Slovakia Remembers Killing Journalist Amid Calls For Reforms

Thursday, February 23, 2023 | Tag Cloud

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By Stefan J. Bos, Chief International Correspondent Worthy News

BRATISLAVA/BUDAPEST (Worthy News) – Five years after the assassination of Já​​n Kuciak and Martina Kušnírová in Slovakia, local judges are nearing their judgment in the retrial of the alleged mastermind of the murder of website’s journalist and his fiancée.

While the attackers and an intermediary of the February 2018 killing were convicted to lengthy prison sentences, suspect Marián Kočner, charged with ordering the crime, was acquitted.

With the retrial verdict due in April this year, leading journalism groups called for “full justice” for the double murder and more safety for reporters and media.

They recalled Kuciak and Kušnírová being shot and killed in their home in 2018. At the time, Kuciak was investigating businessman Marian Kočner and had received numerous threats regarding his reporting on his shady business dealings.

In the last story he published before his murder, he wrote about Kočner’s role in a value-added tax fraud scheme in which he allegedly sold apartments to himself for nominal fees.

Kuciak also reported on Kočner’s alleged links to organized crime and politics, the police, and the judiciary. Some 13 judges were arrested, alleged to have accepted bribes from Kočner.

Following the murder, Robert Fico’s government collapsed amid public pressure, accusations of inaction, and links to organized crime. Kuciak was also investigating high-level government corruption at the time of his death, including matters involving Fico.


The groups said they conducted “a fact-finding and advocacy mission” in Slovakia to express support to the families and colleagues of the late Slovak journalist and his fiancée.

“As political parties prepare for early elections scheduled for September 2023, our organizations call for new political consensus and commitments to improve media freedom,” the organizations stressed.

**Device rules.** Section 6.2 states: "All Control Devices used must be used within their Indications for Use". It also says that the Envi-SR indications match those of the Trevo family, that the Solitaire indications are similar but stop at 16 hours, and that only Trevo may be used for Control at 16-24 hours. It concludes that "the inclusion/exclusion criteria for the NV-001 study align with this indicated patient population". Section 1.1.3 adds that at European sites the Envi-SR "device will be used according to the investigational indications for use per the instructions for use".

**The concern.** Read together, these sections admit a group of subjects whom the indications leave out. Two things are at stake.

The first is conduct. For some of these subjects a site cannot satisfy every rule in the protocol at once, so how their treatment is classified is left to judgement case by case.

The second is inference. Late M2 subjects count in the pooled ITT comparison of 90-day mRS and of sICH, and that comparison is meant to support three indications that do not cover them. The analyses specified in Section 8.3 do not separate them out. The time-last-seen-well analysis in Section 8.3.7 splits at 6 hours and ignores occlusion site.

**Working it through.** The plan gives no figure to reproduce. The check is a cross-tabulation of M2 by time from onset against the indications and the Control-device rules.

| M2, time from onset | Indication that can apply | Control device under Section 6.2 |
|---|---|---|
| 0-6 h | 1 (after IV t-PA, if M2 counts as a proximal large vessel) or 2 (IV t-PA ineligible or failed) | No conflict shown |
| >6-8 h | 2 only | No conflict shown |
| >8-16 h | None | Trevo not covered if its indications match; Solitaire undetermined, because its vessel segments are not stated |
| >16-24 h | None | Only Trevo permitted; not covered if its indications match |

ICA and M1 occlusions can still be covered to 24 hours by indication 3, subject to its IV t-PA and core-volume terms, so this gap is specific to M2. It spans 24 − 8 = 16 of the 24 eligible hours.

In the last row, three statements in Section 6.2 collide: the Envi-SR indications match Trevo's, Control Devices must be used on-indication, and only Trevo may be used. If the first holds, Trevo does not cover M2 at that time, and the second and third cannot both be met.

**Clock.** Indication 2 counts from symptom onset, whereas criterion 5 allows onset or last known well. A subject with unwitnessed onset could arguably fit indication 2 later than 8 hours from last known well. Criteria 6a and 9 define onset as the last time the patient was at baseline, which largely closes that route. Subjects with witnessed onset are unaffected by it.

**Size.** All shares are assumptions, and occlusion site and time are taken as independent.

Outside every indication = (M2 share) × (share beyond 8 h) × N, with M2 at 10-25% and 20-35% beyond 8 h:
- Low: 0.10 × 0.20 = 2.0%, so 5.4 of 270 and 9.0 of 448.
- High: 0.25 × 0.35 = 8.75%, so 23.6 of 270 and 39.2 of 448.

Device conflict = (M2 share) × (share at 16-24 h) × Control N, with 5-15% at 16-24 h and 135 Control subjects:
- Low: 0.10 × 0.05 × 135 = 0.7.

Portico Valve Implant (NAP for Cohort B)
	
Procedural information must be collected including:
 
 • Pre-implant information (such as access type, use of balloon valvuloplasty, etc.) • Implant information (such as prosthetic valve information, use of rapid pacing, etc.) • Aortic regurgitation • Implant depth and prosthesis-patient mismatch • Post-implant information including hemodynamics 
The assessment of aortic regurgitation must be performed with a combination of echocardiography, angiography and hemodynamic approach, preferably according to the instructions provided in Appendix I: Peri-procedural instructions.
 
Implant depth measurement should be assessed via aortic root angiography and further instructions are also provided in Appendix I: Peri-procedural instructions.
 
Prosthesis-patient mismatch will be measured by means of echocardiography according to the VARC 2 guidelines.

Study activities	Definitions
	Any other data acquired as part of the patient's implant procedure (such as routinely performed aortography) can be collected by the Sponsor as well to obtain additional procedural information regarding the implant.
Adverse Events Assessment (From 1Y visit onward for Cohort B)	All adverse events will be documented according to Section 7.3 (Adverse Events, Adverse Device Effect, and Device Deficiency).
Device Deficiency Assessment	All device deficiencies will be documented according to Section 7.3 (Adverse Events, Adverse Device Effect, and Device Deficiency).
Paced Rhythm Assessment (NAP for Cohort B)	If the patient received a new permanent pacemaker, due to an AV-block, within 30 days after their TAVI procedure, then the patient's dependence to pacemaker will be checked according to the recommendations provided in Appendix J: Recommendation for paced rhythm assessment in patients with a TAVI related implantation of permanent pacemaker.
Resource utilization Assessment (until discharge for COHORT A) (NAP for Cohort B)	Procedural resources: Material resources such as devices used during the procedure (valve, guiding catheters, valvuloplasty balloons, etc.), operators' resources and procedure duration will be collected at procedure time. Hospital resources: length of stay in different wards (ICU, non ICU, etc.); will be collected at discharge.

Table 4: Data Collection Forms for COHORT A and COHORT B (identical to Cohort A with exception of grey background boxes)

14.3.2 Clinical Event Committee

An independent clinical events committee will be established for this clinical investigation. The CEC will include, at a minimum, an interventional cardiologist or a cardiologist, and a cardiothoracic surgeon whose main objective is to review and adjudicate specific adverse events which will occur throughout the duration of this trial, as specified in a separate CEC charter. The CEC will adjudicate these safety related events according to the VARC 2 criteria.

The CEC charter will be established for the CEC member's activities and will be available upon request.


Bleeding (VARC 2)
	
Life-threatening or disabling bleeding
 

In remarks sent to Worthy News, the groups asked authorities to improve “the safety of journalists to prevent any future killing of a journalist. And allow Ján Kuciak’s colleagues to continue his legacy of public interest reporting.”

However, “Like the road to full justice for Já​​n and Martina’s assassination, Slovakia’s progress on media freedom remains fragile,” they added.

“We are concerned that defamation remains punishable in Slovakia by a prison sentence of two to eight years. Although courts do not apply such sentences, among the harshest in the European Union, they allow politicians and businessmen to pressure journalists.”

The journalism organizations expressed concern that media “continue to be targeted by civil lawsuits with requests for damages of tens of thousands of euros.”

They said the Ministry of Justice proposed to decrease the maximum prison sentence for defamation to one year and – in case of significant damage – to two years. “Political parties are called upon to remove altogether prison sentences for defamation and to decriminalize defamation fully.”


The groups said they shared that message in meetings with the president, prime minister, and political parties, met with Slovak journalists and participated in the commemorative events.

In those talks, “we encouraged them to continue reforms and implement new measures to improve the safety of journalists. And [improve the] independence of the media – including the public broadcaster RTVS – and to protect against abusive lawsuits and defend whistleblowers.”

Last year, Parliament passed bills “strengthening the legal protection of confidentiality of journalistic sources,” the groups said. Legislators also reinforced “transparency of media ownership and funding,” they recalled.

The former director general of public broadcaster RTVS, under whose leadership more than 30 journalists quit, was replaced by authorities after a parliament election.

“Lawmakers have, however, failed to reform the heavily political selection process fundamentally,” the groups stressed.

“Moreover, as of July 2023, they decided to remove the license fees, the main source of funding, and replace them with state subsidies pending a long-term solution. [However] it was reported to the mission that the new director general enjoys the general trust of the media community,” they told Worthy News.

The statement was signed by journalism advocacy groups ARTICLE 19 Europe, Committee to Protect Journalists, European Centre for Press and Media Freedom, European Federation of Journalists, Free Press Unlimited, the International Press Institute, and Reporters Without Borders.

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